The forecast for the next day was clear, but cold. That's fine, I thought, as long as I get to see some stuff. I got up early so I could try to see as much as possible. I went to Arches National Park, arriving a little after 8am. Now here’s something that unobservant, hyper-optimistic me failed to realise. I had been told by the ladies at Green River that the snow wouldn’t melt for a few days, but it didn’t occur to me that that meant the snow on the roads wouldn’t be gone either. Snow ploughs had been out, in the national park too, but they can’t wipe the roads clean, so they were all still pearly white.
I realised it when I got onto them, obviously, but I’d got up early and I wanted to see stuff, dammit! And driving on snow wasn’t nearly as bad as I’d thought. My car hadn’t slid at all. It was fresh snow, you see. Now it was day old snow, but the temperature hadn’t risen above freezing at any point and nor had the sun come out, so it was like fresh snow still. I decided I’d be fine because I knew how to drive on snow now. I just drove at 25mi/h all day.
It was so beautiful. Red rock and white snow. And arches! The arches have happened because there’s a layer of salt from an old sea floor that the sandstone sits on. It’s been uplifted over time, and the softer layers have bent, but when sandstone tries to do that it just splits in arch patterns. It’s beautiful. They start as holes, and then over time with erosion they become arches. Then, over more time, the arches fall and the geology timeline continues.
I was having a lovely time driving through the snow-covered red rock desert national park. I wasn’t having any problem with the snow on the road, because it wasn’t slippy at all. The only problem I discovered was that I could hear scraping when I went around corners. I figured out what it was. You know all that snow that collects under the wheel arches? It turns out you need to clear it out whenever you can. If you don’t, it becomes ice, and the ice scrapes on your tyres. You hear this horrible noise whenever you have to turn the wheel, and you can’t really go around tight corners at all. If one of my tyres burst it would be quite serious, particularly for my wallet, because I had chosen not to buy the upgraded tyre insurance for my hire car.
I guess tyres are designed to be pretty tough, but never having had this experience before, I had no idea what to expect. I kept expecting to hear a horrible, and expensive, popping sound. I started taking corners really wide and parking at 45 instead of 90 degree angles. The national park wasn’t busy yet, so that was OK. Because I hadn’t discovered the problem until I was already at the top of the plateau, there was nothing I could do except proceed to my first destination and park at a special angle so the ice was in the sun. There were two short walks at that place. I did one, came back and used a knife to hack away as much of the ice as I could from the side of the car that was in the sun. Then I re-parked the car the opposite way around so the other side was in the sun, and I did the other walk.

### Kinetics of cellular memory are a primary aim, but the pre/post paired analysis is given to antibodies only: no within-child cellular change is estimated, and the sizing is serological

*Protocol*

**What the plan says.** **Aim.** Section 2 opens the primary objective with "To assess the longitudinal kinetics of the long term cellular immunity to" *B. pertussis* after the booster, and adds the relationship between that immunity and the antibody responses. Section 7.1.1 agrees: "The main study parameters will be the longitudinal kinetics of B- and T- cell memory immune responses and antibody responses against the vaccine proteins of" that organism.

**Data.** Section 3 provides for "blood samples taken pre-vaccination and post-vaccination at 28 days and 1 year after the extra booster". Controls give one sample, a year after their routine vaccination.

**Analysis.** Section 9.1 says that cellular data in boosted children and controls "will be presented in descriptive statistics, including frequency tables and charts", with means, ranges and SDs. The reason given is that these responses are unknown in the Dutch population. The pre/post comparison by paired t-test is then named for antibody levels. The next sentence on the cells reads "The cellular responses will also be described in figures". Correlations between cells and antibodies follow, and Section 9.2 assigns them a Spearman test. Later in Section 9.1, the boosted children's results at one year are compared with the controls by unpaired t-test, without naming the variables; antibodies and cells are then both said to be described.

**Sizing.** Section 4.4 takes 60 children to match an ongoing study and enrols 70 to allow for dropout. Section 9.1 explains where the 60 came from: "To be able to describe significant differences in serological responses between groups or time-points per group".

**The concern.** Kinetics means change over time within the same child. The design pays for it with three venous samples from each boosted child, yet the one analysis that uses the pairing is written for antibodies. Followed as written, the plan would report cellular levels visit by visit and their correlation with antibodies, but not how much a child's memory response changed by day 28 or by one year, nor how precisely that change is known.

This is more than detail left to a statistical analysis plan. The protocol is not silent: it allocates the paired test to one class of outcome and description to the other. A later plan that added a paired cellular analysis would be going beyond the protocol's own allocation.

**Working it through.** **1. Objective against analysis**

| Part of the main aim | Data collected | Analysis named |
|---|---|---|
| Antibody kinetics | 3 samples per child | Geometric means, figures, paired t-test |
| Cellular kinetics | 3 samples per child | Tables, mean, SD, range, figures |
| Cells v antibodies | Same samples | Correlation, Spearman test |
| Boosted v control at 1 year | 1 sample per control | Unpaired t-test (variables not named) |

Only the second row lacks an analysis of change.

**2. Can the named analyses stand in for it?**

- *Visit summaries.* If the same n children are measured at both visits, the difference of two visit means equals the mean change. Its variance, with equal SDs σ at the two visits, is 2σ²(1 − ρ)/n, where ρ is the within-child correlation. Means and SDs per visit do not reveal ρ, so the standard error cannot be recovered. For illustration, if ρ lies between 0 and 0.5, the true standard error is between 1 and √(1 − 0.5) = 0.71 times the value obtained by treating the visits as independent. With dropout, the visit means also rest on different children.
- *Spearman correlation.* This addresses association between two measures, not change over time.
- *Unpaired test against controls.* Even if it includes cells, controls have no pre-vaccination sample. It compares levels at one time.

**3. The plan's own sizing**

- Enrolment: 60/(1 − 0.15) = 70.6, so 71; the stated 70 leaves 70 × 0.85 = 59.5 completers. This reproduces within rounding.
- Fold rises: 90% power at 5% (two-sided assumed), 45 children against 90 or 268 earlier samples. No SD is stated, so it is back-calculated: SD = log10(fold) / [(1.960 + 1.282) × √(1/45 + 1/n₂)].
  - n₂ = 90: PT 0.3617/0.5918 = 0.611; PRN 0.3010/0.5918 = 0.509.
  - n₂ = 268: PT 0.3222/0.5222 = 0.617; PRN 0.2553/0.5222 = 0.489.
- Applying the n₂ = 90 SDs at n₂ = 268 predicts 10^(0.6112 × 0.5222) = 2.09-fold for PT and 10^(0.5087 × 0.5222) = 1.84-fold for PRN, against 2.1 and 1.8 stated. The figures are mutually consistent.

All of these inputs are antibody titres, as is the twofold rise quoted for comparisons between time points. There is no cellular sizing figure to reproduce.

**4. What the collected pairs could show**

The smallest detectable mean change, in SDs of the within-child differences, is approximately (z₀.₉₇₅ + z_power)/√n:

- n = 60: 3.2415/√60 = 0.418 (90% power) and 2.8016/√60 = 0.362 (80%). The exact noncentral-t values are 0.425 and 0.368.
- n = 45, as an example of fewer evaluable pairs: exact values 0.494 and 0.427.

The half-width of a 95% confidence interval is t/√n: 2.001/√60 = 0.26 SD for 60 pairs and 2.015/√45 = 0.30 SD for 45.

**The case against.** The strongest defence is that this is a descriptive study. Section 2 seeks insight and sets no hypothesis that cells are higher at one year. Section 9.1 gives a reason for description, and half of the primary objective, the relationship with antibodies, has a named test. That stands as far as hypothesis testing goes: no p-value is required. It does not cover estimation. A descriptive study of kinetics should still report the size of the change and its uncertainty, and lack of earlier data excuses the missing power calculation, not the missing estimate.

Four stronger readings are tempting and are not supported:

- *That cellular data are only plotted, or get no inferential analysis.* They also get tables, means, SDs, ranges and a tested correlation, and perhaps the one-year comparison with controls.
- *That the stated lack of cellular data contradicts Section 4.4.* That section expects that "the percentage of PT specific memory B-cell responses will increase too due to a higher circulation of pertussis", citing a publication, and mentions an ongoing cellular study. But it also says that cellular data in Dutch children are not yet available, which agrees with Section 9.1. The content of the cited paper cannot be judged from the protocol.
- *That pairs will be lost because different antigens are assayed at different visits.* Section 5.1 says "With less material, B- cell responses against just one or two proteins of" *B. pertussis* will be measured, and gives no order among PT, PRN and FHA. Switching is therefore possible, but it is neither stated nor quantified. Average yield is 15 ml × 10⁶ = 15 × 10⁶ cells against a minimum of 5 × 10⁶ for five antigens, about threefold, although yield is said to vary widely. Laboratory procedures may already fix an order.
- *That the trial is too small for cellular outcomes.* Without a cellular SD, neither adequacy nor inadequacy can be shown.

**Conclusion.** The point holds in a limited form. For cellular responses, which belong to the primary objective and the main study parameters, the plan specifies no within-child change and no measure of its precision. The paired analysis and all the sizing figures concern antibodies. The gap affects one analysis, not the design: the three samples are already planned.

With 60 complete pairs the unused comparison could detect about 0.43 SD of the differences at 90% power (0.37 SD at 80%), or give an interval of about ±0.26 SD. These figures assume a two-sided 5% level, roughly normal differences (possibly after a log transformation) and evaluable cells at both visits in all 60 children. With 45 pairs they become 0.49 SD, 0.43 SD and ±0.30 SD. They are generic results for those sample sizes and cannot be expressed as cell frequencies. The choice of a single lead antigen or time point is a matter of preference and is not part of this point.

All this clearing of ice was very tiring, and I cut my finger and enraged my RSI, but it seemed to help. This lessened my worry and greatly increased my ability to turn corners. And the fact that that was my only problem in the snow was good.
I saw several more arches, and absolutely amazing views of the landscape around. Canyons and other mountains: stripy and snow-capped, respectively. My favourite part was a very short walk to Sand Dune Arch, which was in an interesting location in a small chasm between some long, tall rocks. The chasm was a wind tunnel, which made it *insert expletive here* FREEZING, but it also created sand dunes.
Do you know that sand dunes are moving and shifting all the time with the breeze? And do you also know that snow falls in drifts: a bit and then a bit more? What I hadn’t known, but had learned the previous day when I’d seen it blowing across the road surface, is that snow gets blown about a lot too, even after it’s settled, because it’s so light.
Can you imagine what would happen in a place where both snow and sand are blowing about at the same time? It marbled. Lining the path were banks of marbled snow and red sand – lines on lines on lines of each; across and up and down; over and under, in all sorts of mystical shapes. Snow, sand, snow, sand, snow, sand – or was it sand, snow, sand, snow, sand snow? Both, I think…